Are We There Yet? The Quest for Women’s Economic Empowerment at Scale in Agricultural Market Systems, Part 2: Beyond Partnerships
As we explored in the
In the previous post, we highlighted several private sector partnerships that focused on scale through a strong business case and within a larger market facilitation, systems-based implementation approach. In this post, we highlight projects and approaches that identify opportunities for WEE at scale and explore the enabling environment conditions necessary to sustain it. These projects were profiled in a recent Advancing Women’s Empowerment in Agriculture (AWE)-led, USAID-funded review of women and youth inclusion in 15 agriculture and supporting market systems development programs, spanning multiple donors representing work in 17 countries. Although scale was not a specific focus of this study, the analysis discussed scale as part of its review of how programs measured impact (or didn’t).
Enabling environment and corporate-level behavior change
Formal laws and policies and informal rules and norms are critical dimensions in determining whether impact at scale will be sustained. Scaling WEE, therefore, requires a focus on the broader enabling environment and behavior change at multiple levels. The UK Aid-funded Arab Women’s Enterprise Fund (AWEF) acknowledges that many women’s empowerment interventions struggle to reach scale
The Australian Department of Foreign Affairs and Trade (DFAT) funds the Market Development Facility (MDF) program, which operates in five countries in the Pacific and Asia, shares AWEF’s perspective and has facilitated opportunities to engage private sector actors in corporate-level behavior change that promotes enabling environments more conducive to WEE. This work includes identifying corporate behaviors that transcend single sectors and embedding those behaviors in partnership design, such as integrating WEE in a company’s national and sales marketing plans, helping develop human resources policies related to female distribution networks and incorporating WEE-related business metrics into companies’ management information systems. These types of interventions have allowed MDF to make significant strides to scaling WEE interventions year after year. In its 2019 annual report, MDF reported being able to double the number of women benefiting from activities from the previous year to more than 100,000 (44% of total individuals), resulting in almost $40 million net additional income generated for women.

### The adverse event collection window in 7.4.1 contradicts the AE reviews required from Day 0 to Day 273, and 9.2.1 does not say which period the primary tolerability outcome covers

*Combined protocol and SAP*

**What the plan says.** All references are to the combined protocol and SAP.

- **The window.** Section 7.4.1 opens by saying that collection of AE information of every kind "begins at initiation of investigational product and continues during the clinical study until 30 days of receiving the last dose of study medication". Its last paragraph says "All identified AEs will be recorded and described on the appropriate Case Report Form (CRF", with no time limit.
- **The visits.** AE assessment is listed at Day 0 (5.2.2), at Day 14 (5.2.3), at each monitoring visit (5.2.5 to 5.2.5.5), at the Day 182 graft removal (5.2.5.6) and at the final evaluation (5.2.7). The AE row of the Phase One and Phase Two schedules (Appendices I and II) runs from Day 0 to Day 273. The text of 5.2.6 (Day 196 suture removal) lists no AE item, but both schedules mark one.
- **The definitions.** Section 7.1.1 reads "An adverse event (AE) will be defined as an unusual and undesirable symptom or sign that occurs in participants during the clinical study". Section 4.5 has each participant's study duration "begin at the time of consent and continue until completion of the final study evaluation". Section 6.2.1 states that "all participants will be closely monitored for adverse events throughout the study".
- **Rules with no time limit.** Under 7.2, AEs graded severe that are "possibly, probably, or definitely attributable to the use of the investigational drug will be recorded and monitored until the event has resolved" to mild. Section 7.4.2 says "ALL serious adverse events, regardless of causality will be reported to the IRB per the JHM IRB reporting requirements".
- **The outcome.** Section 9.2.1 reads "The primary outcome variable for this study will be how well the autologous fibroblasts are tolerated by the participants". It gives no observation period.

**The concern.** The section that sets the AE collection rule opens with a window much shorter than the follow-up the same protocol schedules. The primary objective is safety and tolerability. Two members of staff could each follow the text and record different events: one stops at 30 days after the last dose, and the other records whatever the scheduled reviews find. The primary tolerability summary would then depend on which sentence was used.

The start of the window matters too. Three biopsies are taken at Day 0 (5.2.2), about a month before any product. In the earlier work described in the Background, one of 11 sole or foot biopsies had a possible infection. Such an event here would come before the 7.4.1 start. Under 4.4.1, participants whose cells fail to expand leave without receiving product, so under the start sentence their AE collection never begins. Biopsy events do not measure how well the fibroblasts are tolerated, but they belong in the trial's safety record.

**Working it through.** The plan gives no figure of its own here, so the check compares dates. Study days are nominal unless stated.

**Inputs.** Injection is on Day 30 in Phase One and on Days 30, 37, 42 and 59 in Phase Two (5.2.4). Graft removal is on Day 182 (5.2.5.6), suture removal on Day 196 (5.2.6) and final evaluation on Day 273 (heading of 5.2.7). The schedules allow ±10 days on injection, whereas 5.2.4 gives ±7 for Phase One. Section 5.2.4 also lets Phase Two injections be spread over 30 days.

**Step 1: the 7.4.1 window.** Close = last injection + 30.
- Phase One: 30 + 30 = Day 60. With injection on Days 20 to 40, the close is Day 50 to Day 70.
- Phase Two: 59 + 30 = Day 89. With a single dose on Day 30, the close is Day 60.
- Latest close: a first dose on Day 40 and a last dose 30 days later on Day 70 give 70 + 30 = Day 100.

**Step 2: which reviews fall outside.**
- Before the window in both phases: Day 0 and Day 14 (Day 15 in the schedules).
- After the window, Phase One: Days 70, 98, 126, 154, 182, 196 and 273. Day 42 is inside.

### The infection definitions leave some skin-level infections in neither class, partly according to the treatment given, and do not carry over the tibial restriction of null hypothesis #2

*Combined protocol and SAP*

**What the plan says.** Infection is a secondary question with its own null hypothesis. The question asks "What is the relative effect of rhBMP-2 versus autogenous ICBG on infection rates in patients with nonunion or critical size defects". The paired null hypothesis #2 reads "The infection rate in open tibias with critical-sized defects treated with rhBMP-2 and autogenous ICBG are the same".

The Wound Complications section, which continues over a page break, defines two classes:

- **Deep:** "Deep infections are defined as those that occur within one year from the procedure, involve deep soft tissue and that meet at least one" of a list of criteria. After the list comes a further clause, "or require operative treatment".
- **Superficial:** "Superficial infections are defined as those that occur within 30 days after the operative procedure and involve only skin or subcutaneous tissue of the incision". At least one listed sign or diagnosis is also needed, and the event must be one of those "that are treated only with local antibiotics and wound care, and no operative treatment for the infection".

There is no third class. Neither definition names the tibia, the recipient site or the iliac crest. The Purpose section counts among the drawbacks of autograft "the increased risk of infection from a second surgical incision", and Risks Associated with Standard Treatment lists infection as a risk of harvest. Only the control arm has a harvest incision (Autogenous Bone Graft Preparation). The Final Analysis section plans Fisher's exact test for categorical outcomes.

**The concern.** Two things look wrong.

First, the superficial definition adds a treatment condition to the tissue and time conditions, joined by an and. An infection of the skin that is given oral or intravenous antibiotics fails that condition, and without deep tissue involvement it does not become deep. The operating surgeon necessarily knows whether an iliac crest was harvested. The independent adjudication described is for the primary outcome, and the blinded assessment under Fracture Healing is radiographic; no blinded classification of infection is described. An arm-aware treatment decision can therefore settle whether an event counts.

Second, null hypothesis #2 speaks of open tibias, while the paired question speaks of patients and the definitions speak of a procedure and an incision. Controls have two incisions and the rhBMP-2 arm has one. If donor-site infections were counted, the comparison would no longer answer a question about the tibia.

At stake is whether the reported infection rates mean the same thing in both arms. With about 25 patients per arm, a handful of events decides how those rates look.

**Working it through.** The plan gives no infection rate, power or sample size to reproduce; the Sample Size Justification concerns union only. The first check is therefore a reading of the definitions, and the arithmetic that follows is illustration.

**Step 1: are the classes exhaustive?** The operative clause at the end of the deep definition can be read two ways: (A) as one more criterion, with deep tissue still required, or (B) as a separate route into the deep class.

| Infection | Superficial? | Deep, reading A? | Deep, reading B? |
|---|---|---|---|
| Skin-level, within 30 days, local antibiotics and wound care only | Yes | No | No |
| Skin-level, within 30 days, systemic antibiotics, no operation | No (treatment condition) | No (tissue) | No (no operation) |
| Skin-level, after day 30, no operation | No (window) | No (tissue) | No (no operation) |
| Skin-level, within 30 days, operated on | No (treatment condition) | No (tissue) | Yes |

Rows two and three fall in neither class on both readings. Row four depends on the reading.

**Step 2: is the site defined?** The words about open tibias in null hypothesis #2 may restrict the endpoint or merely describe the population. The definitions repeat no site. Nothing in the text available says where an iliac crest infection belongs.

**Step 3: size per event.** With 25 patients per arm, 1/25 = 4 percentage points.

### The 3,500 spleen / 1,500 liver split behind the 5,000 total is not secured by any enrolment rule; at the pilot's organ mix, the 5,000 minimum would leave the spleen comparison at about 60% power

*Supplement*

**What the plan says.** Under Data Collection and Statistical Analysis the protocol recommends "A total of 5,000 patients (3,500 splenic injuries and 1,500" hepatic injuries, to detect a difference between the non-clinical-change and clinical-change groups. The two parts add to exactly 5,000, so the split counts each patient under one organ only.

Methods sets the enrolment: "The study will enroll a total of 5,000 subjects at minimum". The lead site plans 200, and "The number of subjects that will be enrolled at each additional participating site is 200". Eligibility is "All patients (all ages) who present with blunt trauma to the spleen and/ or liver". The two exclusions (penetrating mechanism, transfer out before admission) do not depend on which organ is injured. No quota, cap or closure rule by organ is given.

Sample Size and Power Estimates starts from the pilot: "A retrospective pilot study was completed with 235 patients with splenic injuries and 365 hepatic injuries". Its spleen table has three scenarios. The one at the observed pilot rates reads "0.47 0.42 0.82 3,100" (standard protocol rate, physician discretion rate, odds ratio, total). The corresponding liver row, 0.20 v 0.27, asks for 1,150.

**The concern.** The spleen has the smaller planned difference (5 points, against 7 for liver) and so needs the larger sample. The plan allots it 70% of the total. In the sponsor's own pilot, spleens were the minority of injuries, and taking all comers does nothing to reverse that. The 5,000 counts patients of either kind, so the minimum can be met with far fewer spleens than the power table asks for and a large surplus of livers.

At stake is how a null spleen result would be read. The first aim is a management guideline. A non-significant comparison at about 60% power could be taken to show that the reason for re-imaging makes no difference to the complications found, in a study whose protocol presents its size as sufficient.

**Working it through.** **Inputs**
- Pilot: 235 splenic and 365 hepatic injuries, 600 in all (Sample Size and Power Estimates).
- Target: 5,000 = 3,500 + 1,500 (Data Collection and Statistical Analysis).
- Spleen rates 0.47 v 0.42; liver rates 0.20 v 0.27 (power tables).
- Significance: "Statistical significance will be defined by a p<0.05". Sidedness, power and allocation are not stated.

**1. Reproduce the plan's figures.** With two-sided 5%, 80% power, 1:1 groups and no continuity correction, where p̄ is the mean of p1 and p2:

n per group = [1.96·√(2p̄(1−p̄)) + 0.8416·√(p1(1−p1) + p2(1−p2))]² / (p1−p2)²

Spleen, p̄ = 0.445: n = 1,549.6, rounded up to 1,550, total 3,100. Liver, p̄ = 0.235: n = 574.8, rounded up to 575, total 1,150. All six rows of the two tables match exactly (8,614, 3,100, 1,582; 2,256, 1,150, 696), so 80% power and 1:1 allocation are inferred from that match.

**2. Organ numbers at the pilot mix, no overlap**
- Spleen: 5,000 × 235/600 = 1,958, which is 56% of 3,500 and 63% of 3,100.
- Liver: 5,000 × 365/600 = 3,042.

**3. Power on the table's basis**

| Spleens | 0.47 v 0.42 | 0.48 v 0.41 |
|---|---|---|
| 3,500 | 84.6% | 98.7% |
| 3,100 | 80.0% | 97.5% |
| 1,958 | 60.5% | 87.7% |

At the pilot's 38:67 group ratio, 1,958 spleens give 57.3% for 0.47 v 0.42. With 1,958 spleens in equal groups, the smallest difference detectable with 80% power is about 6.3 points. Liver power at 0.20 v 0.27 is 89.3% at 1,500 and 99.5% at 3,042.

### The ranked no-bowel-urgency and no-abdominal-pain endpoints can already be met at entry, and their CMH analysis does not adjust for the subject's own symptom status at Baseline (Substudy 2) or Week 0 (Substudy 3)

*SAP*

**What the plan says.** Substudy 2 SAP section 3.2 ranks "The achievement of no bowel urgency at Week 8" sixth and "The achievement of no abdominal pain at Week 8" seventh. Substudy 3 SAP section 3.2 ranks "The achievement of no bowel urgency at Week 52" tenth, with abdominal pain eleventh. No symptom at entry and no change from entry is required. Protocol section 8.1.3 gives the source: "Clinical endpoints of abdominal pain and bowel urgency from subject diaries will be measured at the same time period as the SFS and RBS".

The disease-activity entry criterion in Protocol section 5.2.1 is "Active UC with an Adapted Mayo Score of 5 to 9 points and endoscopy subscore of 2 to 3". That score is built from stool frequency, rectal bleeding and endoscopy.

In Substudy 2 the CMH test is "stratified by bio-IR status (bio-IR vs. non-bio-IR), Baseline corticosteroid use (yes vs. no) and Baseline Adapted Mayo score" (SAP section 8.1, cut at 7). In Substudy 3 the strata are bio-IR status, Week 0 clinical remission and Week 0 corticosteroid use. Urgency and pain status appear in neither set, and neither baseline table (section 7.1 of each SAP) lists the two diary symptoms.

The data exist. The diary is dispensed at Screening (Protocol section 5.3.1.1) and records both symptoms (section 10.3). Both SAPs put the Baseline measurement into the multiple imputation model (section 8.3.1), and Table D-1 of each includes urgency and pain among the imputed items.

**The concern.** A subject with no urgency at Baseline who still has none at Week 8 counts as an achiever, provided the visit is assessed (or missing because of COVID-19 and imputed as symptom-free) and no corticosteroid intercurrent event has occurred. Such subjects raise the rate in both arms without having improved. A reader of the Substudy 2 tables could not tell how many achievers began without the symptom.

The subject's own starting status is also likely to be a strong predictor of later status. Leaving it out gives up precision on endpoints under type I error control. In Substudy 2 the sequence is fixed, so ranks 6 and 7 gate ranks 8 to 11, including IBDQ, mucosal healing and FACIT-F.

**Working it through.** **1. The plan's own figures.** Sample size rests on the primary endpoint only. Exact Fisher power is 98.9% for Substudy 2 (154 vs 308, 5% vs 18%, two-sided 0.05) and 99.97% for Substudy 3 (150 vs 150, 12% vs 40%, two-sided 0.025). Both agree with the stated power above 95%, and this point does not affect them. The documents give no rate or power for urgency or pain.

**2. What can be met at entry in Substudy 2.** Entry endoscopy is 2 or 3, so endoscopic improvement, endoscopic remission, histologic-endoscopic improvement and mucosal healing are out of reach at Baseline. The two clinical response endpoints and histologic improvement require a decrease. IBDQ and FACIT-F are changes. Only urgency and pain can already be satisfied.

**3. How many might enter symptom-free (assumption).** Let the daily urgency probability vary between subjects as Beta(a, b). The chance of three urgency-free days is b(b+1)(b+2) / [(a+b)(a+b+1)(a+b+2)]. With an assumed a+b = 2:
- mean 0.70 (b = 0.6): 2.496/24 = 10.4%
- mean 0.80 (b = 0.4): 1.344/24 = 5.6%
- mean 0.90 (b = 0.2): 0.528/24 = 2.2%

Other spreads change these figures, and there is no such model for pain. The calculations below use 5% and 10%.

Identifying opportunities for WEE at scale
The issue of how we frame or identify opportunities for WEE at scale also matters. MDF found that the greatest improvements in WEE are not necessarily through partnerships with women-owned industries, which offer deep impact but are limited in scale. It found that jointly-led sectors or predominately male-led sectors, which have a greater concentration of existing or potential female workers, offer a greater potential to reach scale and a range of impact depth for WEE. The USAID-funded Punjab Enabling Environment Project (PEEP) identified opportunities to reach scale by looking beyond individual partnerships and seeking to facilitate multi-actor partnerships that were more likely to drive systems change, benefit more women and deliver on more comprehensive and lasting results that have mutually reinforcing impacts on WEE. The program identified public and private sector actors that entered into a joint partnership agreement to provide a comprehensive set of services to women livestock farmers, resulting in more than 2,000 women trained on animal husbandry best practices, 6,000 women accessing veterinary services and 35,000 women receiving microloans.
Partnerships with individual private sector partners can make a significant impact on scaling WEE in agriculture. But addressing systemic constraints also requires a wider approach that addresses the enabling environment and corporate-level changes. In this two-part series, we have explored several projects and how they’ve approached the challenging topic of WEE at scale through context-based approaches. However, many issues remain that constrain scale. As noted in